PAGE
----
The motivation -- and central feat -- of independent cinema has always been the same: to do more with less. This ideology is hardly revolutionary, and in many cases is not so much a stylistic choice as a necessity. Enter Frownland, a low-budget drama by first-time director Ronald Bronstein. Frownland epitomizes the contradiction of independent cinema in that it is simultaneously both remarkable and mundane. It takes a bizarre, twisted, and ultimately depressing urban existence and forces us to realize that it is our own. It makes us hate and pity characters only to realize they are us. It makes us recoil in disgust at the abomination of life only to realize that this is it. Frownland is not merely a 21st-century indie film. It is 21st-century life.
Frownland may not, at first, seem particularly transcendent. Its opening segment is long and difficult -- a precursor to all the long, difficult scenes ahead. To put it plainly: Frownland is a long, difficult movie. It is almost unwatchable at times, not because it is bad, but because the shards of its social critique cut deeply and can make us severely uncomfortable. It is filled with the awkward silences and pathological anxiety that we desperately try to shield ourselves from in life. In many ways, Frownland begs to be turned off, forgotten about, dismissed. It takes an extraordinary risk in being so hopelessly frank and honest, one that not every viewer is going to be okay with. The film contains no romance, a miserably unhappy yet cathartic ending, and an almost indiscernible plot. But something far more profound and unexpected happens during the film's 105 minutes. Something plain and yet spectacular. Slowly, the viewer is integrated into the film's hopelessness and becomes one with its misguided entourage of characters. As in a classic novel, the deep meaning between the lines of aimless human dialog begins to reveal itself. Frownland is the sound and text of human suffering and alienation. It is a disgusting, beautiful portrait of regret and contempt. It is the cinematic rendering of the see-saw of indifference.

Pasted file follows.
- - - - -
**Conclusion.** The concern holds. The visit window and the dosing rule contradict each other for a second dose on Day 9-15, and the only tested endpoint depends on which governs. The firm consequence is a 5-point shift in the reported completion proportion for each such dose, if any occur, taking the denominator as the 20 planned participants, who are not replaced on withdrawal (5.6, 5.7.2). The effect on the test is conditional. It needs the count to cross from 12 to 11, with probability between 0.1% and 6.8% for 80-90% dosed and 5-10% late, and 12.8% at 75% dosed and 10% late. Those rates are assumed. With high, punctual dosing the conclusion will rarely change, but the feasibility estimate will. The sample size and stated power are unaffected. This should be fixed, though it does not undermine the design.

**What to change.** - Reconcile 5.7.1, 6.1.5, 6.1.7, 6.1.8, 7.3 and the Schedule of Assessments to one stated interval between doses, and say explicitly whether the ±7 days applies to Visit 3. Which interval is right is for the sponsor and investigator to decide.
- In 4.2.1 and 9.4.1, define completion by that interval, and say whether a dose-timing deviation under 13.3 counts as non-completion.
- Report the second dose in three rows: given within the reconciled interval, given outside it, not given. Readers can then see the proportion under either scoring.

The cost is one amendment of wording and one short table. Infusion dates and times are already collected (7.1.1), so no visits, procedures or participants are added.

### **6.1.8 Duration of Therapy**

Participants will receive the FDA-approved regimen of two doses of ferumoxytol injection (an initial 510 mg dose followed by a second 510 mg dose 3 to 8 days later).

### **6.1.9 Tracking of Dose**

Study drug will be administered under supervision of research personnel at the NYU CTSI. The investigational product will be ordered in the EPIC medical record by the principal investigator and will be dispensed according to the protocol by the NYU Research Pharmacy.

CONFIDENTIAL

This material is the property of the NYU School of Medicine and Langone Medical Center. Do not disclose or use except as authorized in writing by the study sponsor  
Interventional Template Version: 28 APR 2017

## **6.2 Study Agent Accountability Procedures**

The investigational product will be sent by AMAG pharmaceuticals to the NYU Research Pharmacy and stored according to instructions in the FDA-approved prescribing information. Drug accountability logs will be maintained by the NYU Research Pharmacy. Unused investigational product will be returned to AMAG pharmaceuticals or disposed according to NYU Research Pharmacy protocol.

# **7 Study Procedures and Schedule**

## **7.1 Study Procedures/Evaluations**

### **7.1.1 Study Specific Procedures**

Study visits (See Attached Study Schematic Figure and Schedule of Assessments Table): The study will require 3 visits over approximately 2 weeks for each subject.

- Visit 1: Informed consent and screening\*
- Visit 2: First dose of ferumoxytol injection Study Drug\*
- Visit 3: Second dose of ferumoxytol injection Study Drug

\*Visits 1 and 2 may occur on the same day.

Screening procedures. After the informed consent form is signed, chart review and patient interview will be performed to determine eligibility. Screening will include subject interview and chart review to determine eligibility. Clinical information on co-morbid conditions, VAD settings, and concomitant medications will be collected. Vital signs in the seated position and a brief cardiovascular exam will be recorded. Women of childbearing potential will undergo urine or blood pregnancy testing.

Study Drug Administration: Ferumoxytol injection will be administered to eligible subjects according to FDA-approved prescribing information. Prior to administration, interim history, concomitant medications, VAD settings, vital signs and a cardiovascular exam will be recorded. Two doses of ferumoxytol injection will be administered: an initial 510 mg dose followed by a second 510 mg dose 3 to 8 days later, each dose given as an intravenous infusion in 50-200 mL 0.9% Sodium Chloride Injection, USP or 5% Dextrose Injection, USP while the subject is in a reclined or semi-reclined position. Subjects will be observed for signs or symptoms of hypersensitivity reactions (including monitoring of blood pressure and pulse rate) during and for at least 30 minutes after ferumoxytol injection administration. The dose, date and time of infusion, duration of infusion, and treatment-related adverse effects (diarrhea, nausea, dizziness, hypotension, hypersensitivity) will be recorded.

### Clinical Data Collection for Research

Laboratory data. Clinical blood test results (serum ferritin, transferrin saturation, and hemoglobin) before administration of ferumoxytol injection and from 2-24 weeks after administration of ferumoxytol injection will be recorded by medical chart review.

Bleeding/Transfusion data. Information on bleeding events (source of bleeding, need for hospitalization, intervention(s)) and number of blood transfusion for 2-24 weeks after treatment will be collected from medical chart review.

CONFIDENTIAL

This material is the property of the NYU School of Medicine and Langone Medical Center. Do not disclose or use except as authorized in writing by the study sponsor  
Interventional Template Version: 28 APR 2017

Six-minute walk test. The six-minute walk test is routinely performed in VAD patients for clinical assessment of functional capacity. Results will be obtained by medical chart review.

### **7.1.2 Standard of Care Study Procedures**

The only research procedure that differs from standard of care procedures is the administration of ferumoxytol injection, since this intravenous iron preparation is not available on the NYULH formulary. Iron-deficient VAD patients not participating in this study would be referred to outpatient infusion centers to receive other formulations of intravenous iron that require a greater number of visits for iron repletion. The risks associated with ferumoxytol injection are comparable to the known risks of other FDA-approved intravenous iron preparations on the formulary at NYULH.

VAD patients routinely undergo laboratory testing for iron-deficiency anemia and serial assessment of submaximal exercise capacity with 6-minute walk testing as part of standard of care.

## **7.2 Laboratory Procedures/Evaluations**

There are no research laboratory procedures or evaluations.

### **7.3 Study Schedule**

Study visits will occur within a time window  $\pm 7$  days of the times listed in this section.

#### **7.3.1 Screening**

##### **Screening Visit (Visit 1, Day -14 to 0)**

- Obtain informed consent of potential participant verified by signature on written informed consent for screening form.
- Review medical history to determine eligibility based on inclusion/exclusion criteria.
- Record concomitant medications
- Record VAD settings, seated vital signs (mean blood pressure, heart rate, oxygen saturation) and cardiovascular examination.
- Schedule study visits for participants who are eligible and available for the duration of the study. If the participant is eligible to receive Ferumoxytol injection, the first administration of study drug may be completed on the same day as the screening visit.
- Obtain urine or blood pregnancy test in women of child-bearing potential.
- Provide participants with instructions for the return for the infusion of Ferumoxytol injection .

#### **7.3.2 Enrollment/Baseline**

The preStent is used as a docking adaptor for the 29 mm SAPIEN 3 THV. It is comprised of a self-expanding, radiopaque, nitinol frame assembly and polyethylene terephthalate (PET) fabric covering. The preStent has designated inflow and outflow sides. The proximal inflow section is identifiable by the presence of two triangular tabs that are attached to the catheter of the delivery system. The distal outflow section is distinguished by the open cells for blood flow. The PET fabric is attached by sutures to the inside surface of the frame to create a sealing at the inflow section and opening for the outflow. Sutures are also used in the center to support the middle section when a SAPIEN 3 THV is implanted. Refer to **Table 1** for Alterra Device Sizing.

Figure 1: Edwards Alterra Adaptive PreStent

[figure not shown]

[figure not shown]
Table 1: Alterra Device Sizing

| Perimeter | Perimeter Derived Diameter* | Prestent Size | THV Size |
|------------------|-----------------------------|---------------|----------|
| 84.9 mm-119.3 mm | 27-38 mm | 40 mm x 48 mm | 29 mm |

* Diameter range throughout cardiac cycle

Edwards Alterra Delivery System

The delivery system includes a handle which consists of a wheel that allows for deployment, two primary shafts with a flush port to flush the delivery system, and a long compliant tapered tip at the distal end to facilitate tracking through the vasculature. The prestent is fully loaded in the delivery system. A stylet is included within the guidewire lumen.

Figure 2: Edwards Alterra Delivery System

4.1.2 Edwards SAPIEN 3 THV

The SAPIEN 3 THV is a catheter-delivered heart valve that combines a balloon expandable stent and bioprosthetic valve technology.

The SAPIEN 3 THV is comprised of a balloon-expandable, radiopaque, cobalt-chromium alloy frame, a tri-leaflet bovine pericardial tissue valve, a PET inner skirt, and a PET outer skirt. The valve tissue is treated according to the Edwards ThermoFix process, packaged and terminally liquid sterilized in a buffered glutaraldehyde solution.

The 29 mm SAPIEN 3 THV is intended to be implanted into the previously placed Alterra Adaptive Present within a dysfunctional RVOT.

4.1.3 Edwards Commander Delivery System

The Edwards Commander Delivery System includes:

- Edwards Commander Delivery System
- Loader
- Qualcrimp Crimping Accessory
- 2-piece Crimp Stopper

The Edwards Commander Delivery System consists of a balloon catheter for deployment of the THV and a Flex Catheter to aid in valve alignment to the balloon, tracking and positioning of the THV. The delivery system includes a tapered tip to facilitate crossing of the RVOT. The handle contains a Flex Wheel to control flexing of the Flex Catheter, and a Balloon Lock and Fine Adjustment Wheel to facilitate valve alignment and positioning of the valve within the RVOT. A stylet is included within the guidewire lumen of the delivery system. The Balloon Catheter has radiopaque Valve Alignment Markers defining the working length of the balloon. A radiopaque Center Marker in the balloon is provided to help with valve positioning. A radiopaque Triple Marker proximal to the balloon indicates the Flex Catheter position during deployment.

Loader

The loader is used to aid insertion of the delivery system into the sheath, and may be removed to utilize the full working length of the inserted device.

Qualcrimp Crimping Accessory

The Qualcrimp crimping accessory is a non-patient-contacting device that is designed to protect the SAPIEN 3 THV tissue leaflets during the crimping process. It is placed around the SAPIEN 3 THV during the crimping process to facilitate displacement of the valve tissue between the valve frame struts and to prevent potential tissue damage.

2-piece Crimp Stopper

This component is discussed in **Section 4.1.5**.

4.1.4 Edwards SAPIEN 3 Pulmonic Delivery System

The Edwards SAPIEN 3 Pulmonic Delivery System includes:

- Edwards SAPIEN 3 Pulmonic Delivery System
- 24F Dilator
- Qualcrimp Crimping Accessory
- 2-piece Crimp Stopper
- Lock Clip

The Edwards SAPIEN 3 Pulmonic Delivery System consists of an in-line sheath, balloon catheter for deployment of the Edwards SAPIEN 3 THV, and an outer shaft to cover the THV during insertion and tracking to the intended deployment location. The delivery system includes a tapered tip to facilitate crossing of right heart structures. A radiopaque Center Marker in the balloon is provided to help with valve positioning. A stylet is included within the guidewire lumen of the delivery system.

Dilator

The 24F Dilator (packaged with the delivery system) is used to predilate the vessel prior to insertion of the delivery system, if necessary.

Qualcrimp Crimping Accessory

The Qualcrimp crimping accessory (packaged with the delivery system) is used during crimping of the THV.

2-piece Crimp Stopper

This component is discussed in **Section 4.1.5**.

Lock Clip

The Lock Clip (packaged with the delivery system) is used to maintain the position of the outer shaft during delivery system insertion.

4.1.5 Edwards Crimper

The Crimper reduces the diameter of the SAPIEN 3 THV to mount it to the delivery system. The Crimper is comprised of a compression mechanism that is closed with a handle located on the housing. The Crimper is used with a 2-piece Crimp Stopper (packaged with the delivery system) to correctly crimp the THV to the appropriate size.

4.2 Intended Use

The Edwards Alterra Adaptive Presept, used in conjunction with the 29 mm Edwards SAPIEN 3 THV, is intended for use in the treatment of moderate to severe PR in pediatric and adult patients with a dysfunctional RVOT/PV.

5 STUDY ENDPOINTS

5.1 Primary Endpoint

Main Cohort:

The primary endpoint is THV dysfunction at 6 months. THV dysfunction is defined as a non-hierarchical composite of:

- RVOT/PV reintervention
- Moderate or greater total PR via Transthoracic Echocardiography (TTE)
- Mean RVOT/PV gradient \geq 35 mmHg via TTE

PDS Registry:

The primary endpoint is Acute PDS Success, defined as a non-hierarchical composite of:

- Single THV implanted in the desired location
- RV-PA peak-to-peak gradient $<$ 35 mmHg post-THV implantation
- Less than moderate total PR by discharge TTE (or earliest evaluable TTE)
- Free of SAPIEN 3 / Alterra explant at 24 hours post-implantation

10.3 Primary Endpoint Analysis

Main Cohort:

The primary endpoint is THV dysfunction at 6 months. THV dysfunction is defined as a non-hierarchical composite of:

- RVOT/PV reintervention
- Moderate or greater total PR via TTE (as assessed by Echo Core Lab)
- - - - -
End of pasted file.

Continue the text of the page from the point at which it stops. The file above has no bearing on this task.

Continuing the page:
It is difficult to explain how Frownland accomplishes so much. There are few instances of truly revealing dialog. In fact, most of the film's revelations are hidden in the arc of its characters. We begin with Keith, the mentally unsound main character, who is unable to react to a friend's tears. By the end of the film, through endless and tireless scenes of sweat, tribulation, and panic, Keith finds himself crying and broken on the rooftop of a New York City apartment building. Along the way, he experiences perhaps the single most appropriate rendering of a physical catharsis. Surrounded by the ungodly noise and color of a city party in a scene that is ferociously dizzying and maddeningly reminiscent of Antonioni's Blow Up, Keith vomits. All his fear and anxiety surfaces in this final scene, and his rooftop weeping is the film's most prominently upsetting moment. His roommate Charles experiences a similar revelation: He lives in a comfortable world of academia and cultural capital, only to find that he can't pay the rent to maintain his bubbled-in lifestyle. What these two story lines drive at is the whole of Frownland's message: Any person can be driven to any logical extreme. No one is safe from a life that is hard, complex, and painful.
While all this is happening, the film maintains the gritty iconography of 1970s American New Wave. Its elegance is in its lack of polish, its rejection of beauty. The characters are ugly and normal. Frownland is filled with a mysterious pus that is somewhere between a disease and a soul. It is all the grandeur and decadence of sadness and anonymity. It lets light through to illuminate but refuses to clearly reveal its own design. It is miraculous and somehow not miraculous at all. We have all suffered trauma. Frownland meditates on and embraces the modern notion that to suffer is to live. Growth is painful. Experience can hurt like hell. But it brings us closer to ourselves. Without it, our lives would lose all semblance of meaning, of value. So, in that sense, maybe Frownland has a happy ending, after all.